There are two ways to read the expression “taken in.”
One is positive. It refers to a poor wayfarer being “taken in” and given shelter.
The other is not.
There, being taken in means getting hoodwinked.
And what burns in life is when you discover that someone you thought was in the first camp turns out to be in the second.
In my experience charlatans prosper in places where people feel the most passion — in romance, religion and politics, for example. And since I write about religion, I’ve seen bamboozling and been bamboozled myself. The most recent “hoodwinking” came a couple of weeks ago when a man I looked up to was brought low by the law for cheating people. A man I saw as above reproach got “reproached” and jailed.
I felt the way the followers of Jimmy Swaggart must have felt.
Before that, I remembering writing a newspaper piece about a counselor who took troubled kids and turned them into model citizens. It was one of those “attaboy” articles.
A month later he was arrested for selling drugs to the kids he counseled.
Then there was local religious leader who took me “country club” golfing and shared his home and hearth with me.
He’s now in the slammer.
And worst of all was the clergyman, a friend for 30 years, whom I would have trusted with my life. He helped me walk through many storms — until he was revealed to be a pedophile.
That last experience, by the way, was almost enough to turn me into a bitter old geezer who shouts at kids and kicks stray animals.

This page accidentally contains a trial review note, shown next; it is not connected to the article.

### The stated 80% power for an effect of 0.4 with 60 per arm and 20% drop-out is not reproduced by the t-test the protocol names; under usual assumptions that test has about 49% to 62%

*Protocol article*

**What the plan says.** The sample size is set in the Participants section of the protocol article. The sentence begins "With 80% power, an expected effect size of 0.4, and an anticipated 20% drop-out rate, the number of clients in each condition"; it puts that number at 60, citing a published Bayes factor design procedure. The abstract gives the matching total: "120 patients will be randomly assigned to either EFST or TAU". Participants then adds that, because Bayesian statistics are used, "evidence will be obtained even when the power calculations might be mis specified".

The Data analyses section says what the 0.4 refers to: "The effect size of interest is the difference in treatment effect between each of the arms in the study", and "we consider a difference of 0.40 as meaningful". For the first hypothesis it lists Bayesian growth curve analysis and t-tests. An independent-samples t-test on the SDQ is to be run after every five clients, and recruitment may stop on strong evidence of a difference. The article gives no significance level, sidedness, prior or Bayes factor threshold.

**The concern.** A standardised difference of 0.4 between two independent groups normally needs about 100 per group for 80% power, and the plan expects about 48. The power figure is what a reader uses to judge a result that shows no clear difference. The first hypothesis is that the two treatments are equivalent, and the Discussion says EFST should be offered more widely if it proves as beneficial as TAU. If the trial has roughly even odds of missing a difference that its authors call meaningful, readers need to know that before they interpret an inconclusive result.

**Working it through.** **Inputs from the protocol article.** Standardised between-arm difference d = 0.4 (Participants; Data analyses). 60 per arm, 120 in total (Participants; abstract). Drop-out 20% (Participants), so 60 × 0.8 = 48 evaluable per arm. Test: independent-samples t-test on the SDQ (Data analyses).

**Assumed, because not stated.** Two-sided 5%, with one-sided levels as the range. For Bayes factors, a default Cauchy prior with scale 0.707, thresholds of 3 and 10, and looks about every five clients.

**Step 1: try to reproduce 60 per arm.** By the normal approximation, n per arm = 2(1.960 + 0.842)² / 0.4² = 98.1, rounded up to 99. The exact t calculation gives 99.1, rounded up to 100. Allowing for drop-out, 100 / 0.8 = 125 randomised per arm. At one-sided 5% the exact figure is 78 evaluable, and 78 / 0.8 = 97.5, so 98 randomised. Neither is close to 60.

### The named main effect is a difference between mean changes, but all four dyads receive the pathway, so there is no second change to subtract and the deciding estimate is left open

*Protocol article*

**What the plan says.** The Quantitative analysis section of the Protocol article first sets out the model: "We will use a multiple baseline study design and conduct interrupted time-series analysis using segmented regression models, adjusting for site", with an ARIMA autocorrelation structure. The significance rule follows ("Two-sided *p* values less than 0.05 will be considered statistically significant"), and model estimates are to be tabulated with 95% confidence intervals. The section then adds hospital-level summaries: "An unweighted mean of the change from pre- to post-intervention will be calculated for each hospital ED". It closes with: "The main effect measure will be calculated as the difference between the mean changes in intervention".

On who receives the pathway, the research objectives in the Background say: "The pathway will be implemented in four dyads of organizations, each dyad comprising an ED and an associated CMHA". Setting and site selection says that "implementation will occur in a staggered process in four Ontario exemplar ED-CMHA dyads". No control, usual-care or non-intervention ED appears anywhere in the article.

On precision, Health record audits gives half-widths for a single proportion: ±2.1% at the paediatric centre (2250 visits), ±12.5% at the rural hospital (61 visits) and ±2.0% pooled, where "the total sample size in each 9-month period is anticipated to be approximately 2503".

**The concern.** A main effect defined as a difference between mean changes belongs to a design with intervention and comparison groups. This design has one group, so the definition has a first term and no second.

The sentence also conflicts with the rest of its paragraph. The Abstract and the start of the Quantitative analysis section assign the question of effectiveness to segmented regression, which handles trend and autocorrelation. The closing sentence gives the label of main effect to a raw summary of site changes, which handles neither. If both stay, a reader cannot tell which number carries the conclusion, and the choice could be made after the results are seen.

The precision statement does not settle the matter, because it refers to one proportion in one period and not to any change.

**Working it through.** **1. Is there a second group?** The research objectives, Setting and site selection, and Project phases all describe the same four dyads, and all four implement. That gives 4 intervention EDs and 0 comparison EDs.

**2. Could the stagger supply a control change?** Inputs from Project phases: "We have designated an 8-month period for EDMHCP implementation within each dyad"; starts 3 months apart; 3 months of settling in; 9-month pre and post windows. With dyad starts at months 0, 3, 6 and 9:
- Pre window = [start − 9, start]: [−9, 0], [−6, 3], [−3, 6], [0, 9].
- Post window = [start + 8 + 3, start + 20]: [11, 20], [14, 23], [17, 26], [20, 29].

But I knew that would be letting the losers win.
Discovering your friends have two faces is commonplace but always maddening. It can undermine a person’s confidence in his own judgment.
But what’s the alternative? Becoming a Crabby Appleton?
Fortunately, I’ve known many people who’ve proved to be exactly who they claimed to be. I know such folks are out there.
Besides, I, too, have disappointed others. I know people who felt I was as solid as Gibraltar only to learn that was gibberish. And I’ve been in relationships where all I cared about was myself.
More than once I’ve handed out advice I didn’t follow.
Still, I keep working to round myself out. And since I don’t want people to give up on me, I can’t give up on them.
More than once I’ve been “taken in” — handed a bill of goods and made to feel like a fool. But just as often I’ve been taken in, nurtured and healed because I was able to muster a mustard seed of faith in somebody else.
The last thing I want is to be the guy who gives up.
And that means not giving up on others.
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